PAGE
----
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Iran puts brakes on nuclear expansion

By Agencies in Vienna | China Daily | Updated: 2013-11-16 07:36

Since Hassan Rouhani became president, Iran has stopped expanding its uranium enrichment capacity, a UN inspection report showed on Thursday, in a potential boost for diplomacy to end Teheran's nuclear dispute with the West.

The quarterly report by the International Atomic Energy Agency also said that since August no further major components had been added to a potential plutonium-producing reactor that worries the US and its allies.

It was issued the same week that Iran agreed to give IAEA inspectors access to two nuclear-related facilities as part of a cooperation pact to resolve outstanding issues, including suspicions of nuclear bomb research by Teheran.

The marked slowdown in activities that could lead to developing nuclear bombs may be intended to back up Rouhani's warmer tone toward the West after years of worsening confrontation, and strengthen Teheran's hand in talks with world powers due to resume on Nov 20.

The six powers - the United States, France, Germany, Britain, Russia and China - want Iran to curb its nuclear program to ease fears that it may be seeking to develop nuclear weapons, a charge Teheran denies.

Iran halted a rapid increase in its capacity to refine uranium - which fuel nuclear power plants but also bombs if processed much more - "when their team changed" in August, a senior diplomat familiar with the IAEA report said, referring to Rouhani and his administration.

But Iran still is pressing ahead with its most sensitive nuclear activity, the enrichment of uranium to a fissile concentration of 20 percent, a relatively short technical step away from weapons-grade material, the report showed.

Israeli Prime Minister Benjamin Netanyahu, who opposes any deal with Iran that does not dismantle its entire enrichment program, said he was "not impressed" as the Islamic state did not need to expand its program.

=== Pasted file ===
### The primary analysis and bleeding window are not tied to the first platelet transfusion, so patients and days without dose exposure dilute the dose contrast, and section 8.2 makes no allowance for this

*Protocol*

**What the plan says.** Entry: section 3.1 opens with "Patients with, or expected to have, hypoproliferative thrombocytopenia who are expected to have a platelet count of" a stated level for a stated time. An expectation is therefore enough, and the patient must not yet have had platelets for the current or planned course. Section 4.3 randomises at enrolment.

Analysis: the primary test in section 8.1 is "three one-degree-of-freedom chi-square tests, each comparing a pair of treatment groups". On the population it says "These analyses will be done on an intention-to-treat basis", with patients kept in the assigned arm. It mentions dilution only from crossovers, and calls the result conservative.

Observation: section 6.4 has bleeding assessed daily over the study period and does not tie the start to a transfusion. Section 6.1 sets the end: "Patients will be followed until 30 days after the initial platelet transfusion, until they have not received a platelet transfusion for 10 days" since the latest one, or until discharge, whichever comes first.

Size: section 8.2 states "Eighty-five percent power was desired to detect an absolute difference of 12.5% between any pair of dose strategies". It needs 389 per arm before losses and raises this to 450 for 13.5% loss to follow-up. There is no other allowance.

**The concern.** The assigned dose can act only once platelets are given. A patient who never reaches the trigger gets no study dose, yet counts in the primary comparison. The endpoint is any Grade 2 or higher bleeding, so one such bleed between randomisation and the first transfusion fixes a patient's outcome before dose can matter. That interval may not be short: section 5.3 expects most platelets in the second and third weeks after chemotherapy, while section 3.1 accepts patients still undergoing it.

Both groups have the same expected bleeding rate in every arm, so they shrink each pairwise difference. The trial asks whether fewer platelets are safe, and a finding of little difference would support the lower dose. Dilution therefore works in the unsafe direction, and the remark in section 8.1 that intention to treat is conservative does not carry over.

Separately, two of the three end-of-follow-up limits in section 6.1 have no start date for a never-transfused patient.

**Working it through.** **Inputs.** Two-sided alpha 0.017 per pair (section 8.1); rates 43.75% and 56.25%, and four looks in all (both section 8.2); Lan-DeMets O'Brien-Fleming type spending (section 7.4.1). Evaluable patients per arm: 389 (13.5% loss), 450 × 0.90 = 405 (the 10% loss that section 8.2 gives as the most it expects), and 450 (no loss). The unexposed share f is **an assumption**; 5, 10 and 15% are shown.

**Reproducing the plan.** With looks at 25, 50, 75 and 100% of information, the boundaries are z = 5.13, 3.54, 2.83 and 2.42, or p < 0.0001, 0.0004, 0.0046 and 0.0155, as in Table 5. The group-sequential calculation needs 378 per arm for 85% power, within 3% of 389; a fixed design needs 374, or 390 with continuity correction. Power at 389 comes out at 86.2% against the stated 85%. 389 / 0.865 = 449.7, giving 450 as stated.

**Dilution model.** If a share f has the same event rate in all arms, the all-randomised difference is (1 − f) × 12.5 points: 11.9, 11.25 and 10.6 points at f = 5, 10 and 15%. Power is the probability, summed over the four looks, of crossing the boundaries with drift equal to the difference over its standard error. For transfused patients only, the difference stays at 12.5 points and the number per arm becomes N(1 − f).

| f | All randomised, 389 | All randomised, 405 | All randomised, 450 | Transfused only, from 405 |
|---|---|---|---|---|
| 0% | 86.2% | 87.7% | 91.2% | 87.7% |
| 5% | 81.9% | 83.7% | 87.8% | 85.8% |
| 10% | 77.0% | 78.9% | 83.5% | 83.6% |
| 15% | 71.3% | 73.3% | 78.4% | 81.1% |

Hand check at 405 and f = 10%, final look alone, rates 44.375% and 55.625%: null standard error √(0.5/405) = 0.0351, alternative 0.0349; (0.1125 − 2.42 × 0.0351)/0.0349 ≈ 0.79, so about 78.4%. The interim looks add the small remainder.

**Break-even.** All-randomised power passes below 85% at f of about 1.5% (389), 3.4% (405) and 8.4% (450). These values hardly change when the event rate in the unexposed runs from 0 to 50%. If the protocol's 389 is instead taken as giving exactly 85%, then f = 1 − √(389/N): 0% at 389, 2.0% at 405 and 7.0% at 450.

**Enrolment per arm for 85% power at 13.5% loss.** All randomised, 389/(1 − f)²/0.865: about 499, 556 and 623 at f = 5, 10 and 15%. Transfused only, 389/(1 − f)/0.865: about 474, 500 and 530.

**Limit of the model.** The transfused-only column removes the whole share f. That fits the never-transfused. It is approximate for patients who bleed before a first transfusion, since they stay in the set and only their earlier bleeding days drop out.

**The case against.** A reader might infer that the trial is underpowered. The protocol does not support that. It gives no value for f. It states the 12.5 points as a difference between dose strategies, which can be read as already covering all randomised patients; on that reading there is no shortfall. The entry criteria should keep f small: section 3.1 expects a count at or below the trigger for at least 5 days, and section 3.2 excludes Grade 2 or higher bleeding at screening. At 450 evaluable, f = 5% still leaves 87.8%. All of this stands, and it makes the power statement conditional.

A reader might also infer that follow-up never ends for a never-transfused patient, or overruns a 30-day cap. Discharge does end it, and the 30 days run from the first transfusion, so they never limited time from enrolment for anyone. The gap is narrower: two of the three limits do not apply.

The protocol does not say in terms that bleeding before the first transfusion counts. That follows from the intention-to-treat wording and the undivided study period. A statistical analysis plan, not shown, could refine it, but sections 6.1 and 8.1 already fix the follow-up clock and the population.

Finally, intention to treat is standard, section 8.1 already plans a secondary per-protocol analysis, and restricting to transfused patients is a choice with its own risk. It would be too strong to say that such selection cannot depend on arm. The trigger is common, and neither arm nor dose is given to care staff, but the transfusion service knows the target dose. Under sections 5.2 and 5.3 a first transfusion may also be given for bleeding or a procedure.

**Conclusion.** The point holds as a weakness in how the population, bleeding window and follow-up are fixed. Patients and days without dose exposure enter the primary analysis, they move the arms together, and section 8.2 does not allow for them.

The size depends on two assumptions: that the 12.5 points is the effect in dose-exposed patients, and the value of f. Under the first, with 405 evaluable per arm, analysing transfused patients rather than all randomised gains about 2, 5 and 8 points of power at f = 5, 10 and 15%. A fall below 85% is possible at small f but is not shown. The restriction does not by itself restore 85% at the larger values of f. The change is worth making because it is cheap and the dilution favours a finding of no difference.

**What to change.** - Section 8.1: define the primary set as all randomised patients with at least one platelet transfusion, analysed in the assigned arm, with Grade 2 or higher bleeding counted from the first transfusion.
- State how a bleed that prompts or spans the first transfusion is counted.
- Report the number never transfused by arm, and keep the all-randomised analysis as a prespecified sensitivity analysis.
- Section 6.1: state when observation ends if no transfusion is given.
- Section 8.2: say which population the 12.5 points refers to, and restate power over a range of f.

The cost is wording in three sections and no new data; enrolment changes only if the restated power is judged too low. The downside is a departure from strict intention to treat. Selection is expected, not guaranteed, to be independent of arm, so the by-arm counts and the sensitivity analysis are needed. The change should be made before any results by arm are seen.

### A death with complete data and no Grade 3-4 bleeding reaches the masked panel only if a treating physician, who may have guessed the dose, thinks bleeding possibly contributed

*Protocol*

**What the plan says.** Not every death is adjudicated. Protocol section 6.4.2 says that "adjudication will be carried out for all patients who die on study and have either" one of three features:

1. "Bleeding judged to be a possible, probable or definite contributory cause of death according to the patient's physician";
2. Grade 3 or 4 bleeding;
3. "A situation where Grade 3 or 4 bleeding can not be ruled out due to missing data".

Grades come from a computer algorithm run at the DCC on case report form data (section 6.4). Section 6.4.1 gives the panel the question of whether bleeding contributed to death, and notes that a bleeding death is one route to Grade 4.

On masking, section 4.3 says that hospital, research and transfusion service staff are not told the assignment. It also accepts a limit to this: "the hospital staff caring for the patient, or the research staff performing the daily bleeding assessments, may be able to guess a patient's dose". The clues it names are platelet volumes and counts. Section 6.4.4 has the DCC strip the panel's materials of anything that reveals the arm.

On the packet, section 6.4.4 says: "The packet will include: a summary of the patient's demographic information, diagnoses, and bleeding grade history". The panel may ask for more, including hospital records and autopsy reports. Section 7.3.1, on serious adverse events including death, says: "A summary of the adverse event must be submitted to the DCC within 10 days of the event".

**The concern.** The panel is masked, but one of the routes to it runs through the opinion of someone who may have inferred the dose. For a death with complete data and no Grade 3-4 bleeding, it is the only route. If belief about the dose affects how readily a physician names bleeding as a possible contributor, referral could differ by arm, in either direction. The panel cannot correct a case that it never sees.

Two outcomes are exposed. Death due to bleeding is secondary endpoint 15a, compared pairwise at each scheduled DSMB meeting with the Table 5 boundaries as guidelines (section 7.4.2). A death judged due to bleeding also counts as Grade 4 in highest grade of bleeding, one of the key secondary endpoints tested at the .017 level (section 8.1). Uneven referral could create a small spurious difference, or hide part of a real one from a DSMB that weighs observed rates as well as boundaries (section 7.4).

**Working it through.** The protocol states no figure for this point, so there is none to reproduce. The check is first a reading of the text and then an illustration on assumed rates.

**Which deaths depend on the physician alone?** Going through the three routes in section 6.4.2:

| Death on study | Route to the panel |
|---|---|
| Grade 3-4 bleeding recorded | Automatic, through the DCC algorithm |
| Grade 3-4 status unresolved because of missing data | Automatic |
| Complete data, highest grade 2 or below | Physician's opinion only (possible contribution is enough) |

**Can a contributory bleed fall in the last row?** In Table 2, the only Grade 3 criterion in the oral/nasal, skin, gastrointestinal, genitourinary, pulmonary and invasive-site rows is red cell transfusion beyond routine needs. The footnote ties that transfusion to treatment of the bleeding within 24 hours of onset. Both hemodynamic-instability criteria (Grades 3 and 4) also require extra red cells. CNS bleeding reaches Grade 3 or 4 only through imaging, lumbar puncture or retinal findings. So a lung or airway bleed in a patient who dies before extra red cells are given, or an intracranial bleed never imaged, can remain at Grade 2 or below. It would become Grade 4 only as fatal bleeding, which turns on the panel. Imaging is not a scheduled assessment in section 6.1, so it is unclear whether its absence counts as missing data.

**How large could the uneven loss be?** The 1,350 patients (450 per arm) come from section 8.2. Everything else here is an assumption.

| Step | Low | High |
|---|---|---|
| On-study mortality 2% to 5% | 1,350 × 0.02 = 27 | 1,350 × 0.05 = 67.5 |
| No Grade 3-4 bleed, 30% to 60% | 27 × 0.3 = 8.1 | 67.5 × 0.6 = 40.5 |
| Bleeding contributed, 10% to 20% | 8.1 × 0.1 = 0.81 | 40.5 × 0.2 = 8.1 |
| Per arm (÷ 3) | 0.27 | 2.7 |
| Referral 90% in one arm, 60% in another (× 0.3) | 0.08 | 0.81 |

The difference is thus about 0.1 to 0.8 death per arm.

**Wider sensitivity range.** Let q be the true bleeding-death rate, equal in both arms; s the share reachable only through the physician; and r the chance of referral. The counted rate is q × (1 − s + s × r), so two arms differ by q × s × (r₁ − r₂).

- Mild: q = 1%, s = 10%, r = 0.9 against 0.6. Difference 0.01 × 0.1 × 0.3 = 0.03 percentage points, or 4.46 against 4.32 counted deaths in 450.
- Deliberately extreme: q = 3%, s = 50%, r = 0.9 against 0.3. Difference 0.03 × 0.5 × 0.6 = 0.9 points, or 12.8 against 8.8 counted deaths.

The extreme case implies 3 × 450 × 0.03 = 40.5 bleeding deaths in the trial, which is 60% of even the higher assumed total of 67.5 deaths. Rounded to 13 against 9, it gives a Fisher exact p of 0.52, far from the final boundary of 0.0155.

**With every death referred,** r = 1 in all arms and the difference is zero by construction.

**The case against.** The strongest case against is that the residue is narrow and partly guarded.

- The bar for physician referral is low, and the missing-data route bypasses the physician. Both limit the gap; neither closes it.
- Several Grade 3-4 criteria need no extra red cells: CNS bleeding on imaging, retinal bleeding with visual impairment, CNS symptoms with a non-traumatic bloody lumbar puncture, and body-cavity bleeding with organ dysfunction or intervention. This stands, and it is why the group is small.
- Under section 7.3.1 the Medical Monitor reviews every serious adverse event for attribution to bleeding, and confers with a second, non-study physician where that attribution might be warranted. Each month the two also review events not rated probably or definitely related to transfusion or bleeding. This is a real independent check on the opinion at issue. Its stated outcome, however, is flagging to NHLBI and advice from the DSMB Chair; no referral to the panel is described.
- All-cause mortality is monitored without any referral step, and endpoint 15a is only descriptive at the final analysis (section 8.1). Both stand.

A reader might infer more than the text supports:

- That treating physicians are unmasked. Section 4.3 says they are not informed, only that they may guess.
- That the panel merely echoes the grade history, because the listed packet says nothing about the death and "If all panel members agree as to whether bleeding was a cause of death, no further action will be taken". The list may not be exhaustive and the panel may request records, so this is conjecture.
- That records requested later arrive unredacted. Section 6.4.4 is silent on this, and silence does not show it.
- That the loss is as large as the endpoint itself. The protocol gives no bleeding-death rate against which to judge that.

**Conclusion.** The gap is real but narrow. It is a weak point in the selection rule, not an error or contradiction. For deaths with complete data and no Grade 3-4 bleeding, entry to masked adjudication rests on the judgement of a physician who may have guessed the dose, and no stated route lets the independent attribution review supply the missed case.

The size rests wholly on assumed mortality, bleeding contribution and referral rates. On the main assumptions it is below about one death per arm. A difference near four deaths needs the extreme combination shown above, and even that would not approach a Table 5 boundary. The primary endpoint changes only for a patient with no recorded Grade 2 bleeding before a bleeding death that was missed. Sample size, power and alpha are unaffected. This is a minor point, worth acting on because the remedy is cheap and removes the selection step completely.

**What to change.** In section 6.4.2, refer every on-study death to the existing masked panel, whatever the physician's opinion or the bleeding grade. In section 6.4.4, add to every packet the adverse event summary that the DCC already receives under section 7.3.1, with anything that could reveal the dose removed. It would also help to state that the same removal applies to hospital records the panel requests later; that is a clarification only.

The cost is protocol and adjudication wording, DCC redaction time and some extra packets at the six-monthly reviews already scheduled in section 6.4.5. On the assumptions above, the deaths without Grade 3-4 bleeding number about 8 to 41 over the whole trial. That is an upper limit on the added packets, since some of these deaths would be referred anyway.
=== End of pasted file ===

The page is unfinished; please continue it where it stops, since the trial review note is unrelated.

Israel, believed to be the Middle East's sole nuclear-armed power, has long warned it could use force to prevent Iran from gaining such weapons.

The Arak reactor, which Iran previously said it would start up in the first quarter of 2014 but later postponed, is of great concern for Western powers as it could yield weapons-grade plutonium.

France said during talks between Iran and world powers in Geneva last week that Teheran must suspend building Arak.

But the IAEA report showed Iran has "more or less frozen" construction of the heavy water reactor, the diplomat said, making clear he did not believe it would be up and running any time soon: "Major components are missing from the plant."

The quarterly IAEA document was the first that included developments only since Rouhani took office on Aug 3, prompting a diplomatic opening during which Iran and the world powers have made progress toward a possible nuclear accord.

Iran's foreign minister said Friday he is hopeful ahead of next week's negotiations and reiterated Teheran's demand for recognition of what it calls its "nuclear rights".

Mohammad Javad Zarif said in comments carried by the semi-official Fars news agency on Friday that there is no chance for the upcoming round of talks to succeed if the West ignores Iran's demand for formal recognition of its right to enrich uranium.

"Iran has now taken two unilateral steps to show it wants a deal - it has stopped expanding its nuclear program and begun to provide more transparency," said Middle East expert Cliff Kupchan of risk consultancy Eurasia group. This "clever diplomacy" puts the onus on the West to respond, he said.

Iran says the higher-grade enriched uranium is needed to fuel a medical research reactor and says it is refining uranium for peaceful energy. But its refusal to scale back its nuclear program and open it up to unfettered inspections has drawn sanctions that have severely damaged its oil-dependent economy.

Iran installed only four first-generation IR-1 centrifuges at its Natanz plant since August, making a total of 15,240, the IAEA said. In the prior three months, it had put in place 1,800. Not all of the centrifuges are operating.

Rouhani succeeded hardliner Mahmoud Ahmadinejad in August, promising to try to settle the nuclear row and ease sanctions.


(China Daily 11/16/2013 page7)

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